The practice of lynching reached its peak in the South during the 19th and early 20th centuries, and now is considered a relic of Southern history.
In recent years, several black men’s deaths, officially ruled suicides, have stoked speculation. Last year, family members raised concerns when Otis James Byrd, a 54-year-old black man, was found hanging from a tree in Western Mississippi. In 2014, Lennon Lacy, a black 17-year-old, was found hanging from a swing set in a North Carolina trailer park and, four years before that, Frederick Jermaine Carter, 26, a black man from North Greenwood, Miss., was found hanging from an oak tree.
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Authorities concluded none were homicides.
Suicide, unlike lynching, appears on the Centers for Disease Control and Prevention’s list of common causes of death of black men. In 2013, suicide was the No. 3 cause of death among black men ages 15 to 24, surpassed only by homicide and unintentional injuries, according to the CDC. Among black men 25 to 34, suicide was surpassed only by homicide, accidents and heart disease.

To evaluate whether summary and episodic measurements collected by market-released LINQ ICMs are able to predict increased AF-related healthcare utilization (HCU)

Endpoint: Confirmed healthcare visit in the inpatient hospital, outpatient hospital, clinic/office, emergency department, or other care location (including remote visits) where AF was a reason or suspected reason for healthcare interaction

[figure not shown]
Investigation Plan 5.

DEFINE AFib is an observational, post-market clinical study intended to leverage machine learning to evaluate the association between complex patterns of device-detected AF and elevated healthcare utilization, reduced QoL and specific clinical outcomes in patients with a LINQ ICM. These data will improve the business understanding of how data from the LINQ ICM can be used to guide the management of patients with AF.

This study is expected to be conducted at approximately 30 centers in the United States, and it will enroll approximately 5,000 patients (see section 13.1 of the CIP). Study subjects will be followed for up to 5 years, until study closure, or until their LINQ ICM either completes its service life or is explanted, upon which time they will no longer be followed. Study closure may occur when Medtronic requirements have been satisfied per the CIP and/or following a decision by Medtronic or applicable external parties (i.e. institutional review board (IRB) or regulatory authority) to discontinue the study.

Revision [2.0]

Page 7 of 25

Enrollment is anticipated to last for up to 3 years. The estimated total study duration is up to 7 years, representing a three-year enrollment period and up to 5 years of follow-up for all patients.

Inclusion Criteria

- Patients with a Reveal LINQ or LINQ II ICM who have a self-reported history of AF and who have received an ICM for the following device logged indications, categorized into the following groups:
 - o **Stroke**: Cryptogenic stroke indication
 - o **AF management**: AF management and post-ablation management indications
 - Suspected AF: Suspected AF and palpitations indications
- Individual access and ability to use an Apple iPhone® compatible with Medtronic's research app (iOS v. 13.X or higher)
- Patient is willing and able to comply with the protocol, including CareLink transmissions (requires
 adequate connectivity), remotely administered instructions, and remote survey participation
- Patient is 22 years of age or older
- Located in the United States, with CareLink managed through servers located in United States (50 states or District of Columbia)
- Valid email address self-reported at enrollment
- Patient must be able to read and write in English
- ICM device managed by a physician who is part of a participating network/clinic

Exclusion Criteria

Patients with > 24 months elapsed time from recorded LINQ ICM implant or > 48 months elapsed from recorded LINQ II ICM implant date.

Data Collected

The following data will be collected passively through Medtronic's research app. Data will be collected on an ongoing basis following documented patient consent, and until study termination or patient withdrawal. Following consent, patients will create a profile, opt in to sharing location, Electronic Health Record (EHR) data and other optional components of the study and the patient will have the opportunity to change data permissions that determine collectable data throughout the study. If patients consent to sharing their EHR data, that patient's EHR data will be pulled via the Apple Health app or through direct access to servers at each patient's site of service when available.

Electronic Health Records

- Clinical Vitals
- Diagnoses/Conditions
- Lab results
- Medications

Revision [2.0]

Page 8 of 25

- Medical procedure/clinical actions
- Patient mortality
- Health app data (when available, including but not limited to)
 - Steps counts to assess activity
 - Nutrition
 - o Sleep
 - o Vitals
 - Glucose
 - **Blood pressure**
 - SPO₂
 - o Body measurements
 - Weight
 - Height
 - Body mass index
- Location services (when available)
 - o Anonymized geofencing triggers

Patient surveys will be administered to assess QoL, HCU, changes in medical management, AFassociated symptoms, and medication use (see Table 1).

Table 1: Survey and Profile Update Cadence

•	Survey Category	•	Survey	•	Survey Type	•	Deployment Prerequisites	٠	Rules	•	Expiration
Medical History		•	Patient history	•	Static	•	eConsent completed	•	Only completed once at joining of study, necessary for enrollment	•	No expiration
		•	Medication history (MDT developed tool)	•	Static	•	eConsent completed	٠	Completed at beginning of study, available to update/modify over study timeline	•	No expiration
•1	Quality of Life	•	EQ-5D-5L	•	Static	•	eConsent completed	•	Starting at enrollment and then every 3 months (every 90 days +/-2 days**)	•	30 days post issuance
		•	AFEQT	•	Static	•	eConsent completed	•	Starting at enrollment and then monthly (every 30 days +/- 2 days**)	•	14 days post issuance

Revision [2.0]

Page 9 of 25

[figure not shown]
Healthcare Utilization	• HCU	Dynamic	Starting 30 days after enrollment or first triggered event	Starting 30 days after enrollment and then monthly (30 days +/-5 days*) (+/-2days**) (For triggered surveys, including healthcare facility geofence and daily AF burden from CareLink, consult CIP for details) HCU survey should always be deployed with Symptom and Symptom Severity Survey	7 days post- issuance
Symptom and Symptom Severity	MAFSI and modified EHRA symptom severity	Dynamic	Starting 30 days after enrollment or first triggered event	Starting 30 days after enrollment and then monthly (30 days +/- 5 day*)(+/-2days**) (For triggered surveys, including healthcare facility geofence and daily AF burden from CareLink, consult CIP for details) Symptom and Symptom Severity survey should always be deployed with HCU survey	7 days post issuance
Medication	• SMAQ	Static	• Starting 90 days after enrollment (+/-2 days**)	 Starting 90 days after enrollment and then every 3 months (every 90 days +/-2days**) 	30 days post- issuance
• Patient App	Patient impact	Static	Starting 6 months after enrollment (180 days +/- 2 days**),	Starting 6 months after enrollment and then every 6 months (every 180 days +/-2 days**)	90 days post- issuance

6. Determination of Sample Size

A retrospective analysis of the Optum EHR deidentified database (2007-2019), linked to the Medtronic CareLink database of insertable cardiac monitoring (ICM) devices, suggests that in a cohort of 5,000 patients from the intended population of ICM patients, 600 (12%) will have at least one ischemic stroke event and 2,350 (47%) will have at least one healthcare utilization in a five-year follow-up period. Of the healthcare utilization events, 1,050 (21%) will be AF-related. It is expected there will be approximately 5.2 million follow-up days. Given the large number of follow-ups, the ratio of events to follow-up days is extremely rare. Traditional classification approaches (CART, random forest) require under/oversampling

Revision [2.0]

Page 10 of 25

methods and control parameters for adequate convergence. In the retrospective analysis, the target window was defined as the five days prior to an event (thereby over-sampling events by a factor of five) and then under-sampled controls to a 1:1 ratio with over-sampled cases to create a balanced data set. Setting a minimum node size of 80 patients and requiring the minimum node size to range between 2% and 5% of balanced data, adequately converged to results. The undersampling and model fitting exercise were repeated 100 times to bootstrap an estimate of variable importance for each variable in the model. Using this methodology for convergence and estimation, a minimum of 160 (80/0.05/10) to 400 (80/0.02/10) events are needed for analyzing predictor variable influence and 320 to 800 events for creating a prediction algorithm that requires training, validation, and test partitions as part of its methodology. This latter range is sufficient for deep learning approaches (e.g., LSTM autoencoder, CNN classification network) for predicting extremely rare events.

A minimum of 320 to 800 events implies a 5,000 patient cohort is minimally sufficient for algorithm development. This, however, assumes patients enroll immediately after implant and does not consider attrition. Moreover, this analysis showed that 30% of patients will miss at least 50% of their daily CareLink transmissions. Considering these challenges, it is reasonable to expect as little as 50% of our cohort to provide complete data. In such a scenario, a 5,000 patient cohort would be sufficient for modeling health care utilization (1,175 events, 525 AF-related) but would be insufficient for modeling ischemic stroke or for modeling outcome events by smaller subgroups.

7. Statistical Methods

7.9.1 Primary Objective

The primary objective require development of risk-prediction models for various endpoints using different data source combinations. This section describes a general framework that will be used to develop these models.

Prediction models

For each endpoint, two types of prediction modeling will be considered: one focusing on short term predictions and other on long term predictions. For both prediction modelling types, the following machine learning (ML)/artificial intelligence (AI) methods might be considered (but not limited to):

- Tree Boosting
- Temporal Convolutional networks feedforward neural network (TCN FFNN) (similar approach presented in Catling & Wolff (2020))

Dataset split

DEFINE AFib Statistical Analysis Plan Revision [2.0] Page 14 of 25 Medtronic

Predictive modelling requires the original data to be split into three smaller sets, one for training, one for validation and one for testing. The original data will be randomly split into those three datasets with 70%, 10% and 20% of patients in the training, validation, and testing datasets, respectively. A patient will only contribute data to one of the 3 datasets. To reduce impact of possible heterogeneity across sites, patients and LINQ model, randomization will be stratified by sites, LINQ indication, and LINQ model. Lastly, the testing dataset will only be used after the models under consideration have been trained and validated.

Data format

Still, many in Atlanta – a city with a black mayor and a black police chief – admit they remain suspicious .
“I don’t know that I trust it was a suicide,” said Nick Herron, a white salon and spa manager who lives a few blocks from the park.
And yet, as he looked back up the park, he admitted he found it hard to imagine any act of violence near the “Free Nelson Mandela” monument, a sculpture of a metal railing flanked with barbed wire, erected in the park in honor of the South African civil rights icon.
“Anyone hung from a tree, particularly in the South, it’s not a good thing,” he said.
Jarvie is a special correspondent.
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11:33 a.m.: This article was updated with a statement from the mayor of Atlanta.
This article was originally published at 4 a.m.